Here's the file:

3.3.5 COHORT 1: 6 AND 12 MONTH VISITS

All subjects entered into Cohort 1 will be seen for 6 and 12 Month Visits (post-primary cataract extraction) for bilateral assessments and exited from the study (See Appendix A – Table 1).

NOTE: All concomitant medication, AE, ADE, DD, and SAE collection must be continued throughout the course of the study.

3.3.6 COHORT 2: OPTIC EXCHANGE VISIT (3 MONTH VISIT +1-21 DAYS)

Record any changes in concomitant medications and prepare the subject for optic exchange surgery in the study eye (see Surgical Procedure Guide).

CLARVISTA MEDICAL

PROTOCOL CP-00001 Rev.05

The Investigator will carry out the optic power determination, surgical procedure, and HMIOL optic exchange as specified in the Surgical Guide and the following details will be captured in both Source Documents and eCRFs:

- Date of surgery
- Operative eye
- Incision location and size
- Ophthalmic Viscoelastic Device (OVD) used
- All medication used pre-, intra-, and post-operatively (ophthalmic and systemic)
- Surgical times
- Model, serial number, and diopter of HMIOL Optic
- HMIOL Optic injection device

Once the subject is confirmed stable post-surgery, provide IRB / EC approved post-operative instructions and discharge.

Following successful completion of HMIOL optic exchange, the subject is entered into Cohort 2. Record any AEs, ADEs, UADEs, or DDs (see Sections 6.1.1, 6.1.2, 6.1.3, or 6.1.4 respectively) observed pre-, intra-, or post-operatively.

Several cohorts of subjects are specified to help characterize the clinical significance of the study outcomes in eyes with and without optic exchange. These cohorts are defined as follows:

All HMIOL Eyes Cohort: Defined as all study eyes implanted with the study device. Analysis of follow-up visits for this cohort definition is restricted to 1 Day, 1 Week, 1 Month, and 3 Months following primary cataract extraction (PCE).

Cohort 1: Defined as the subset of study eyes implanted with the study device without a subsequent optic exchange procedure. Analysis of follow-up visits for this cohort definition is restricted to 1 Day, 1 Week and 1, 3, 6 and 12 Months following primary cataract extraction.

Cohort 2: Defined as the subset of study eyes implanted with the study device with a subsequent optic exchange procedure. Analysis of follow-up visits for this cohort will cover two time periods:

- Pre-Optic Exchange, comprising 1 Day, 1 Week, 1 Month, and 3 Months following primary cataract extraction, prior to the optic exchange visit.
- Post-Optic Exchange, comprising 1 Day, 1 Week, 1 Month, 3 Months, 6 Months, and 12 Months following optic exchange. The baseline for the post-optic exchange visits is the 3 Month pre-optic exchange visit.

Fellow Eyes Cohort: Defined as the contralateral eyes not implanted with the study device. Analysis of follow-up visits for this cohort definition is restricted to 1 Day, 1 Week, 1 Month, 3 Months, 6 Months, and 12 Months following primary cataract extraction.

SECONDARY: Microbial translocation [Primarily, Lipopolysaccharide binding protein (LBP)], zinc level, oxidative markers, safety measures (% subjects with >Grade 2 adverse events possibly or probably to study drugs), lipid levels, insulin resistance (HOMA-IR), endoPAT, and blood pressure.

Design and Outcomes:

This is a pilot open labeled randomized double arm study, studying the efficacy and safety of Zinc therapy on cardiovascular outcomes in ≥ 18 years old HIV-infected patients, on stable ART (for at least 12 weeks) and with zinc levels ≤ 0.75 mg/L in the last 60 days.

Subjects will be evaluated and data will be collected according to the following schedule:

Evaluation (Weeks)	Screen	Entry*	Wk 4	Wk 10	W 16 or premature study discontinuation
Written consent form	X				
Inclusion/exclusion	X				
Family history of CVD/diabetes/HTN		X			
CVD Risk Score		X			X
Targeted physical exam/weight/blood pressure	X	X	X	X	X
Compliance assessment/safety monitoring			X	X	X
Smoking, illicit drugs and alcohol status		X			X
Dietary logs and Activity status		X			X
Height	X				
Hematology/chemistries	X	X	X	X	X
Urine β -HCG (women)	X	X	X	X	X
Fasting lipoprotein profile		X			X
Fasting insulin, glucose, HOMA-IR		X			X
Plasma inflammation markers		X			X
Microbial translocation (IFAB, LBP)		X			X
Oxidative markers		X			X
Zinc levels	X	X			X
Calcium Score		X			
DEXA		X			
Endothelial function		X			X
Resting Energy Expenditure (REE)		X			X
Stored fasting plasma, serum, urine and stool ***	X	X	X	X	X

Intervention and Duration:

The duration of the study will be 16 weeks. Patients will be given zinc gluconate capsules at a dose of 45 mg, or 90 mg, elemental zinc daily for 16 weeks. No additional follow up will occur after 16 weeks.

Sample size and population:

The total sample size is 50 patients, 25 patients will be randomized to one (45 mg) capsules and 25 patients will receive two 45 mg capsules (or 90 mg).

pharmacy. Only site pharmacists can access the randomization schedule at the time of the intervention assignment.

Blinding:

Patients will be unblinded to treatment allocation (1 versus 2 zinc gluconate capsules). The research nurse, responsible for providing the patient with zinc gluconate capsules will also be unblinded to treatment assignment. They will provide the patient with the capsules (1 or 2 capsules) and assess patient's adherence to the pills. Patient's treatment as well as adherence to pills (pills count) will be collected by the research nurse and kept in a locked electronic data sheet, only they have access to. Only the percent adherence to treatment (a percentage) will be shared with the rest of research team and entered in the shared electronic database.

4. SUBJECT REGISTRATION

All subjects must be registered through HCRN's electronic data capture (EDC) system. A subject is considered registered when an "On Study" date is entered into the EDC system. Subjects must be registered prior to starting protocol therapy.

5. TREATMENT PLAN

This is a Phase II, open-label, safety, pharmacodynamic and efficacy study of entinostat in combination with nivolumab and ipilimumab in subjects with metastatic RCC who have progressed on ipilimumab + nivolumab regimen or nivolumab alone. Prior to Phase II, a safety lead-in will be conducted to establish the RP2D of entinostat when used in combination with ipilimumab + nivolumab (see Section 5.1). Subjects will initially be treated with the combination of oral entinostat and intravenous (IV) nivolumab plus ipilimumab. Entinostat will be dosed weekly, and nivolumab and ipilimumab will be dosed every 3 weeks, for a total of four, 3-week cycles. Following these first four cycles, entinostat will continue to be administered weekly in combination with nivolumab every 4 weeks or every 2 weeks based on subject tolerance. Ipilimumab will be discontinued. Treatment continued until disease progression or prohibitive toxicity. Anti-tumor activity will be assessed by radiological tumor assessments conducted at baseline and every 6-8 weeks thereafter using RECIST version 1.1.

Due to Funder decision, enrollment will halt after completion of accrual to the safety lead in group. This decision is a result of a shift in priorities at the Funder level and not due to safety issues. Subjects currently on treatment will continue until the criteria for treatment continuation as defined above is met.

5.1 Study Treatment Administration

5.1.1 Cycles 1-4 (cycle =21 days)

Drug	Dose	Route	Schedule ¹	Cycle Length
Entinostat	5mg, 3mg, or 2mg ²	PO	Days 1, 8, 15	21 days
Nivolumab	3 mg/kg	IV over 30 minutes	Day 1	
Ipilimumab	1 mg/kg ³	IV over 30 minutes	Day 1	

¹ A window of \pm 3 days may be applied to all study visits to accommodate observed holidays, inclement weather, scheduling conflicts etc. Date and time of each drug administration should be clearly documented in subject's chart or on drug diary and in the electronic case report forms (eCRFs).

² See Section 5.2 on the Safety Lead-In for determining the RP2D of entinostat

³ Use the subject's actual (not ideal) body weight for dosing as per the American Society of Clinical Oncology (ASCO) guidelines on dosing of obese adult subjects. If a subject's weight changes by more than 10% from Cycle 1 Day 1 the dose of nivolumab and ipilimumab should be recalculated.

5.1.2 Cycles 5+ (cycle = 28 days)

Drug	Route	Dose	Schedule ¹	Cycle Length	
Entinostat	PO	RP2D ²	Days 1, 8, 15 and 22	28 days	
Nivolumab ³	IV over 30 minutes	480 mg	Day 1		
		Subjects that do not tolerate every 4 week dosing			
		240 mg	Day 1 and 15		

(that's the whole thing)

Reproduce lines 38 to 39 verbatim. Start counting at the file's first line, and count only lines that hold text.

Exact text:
Dietary logs and Activity status		X			X
Height	X				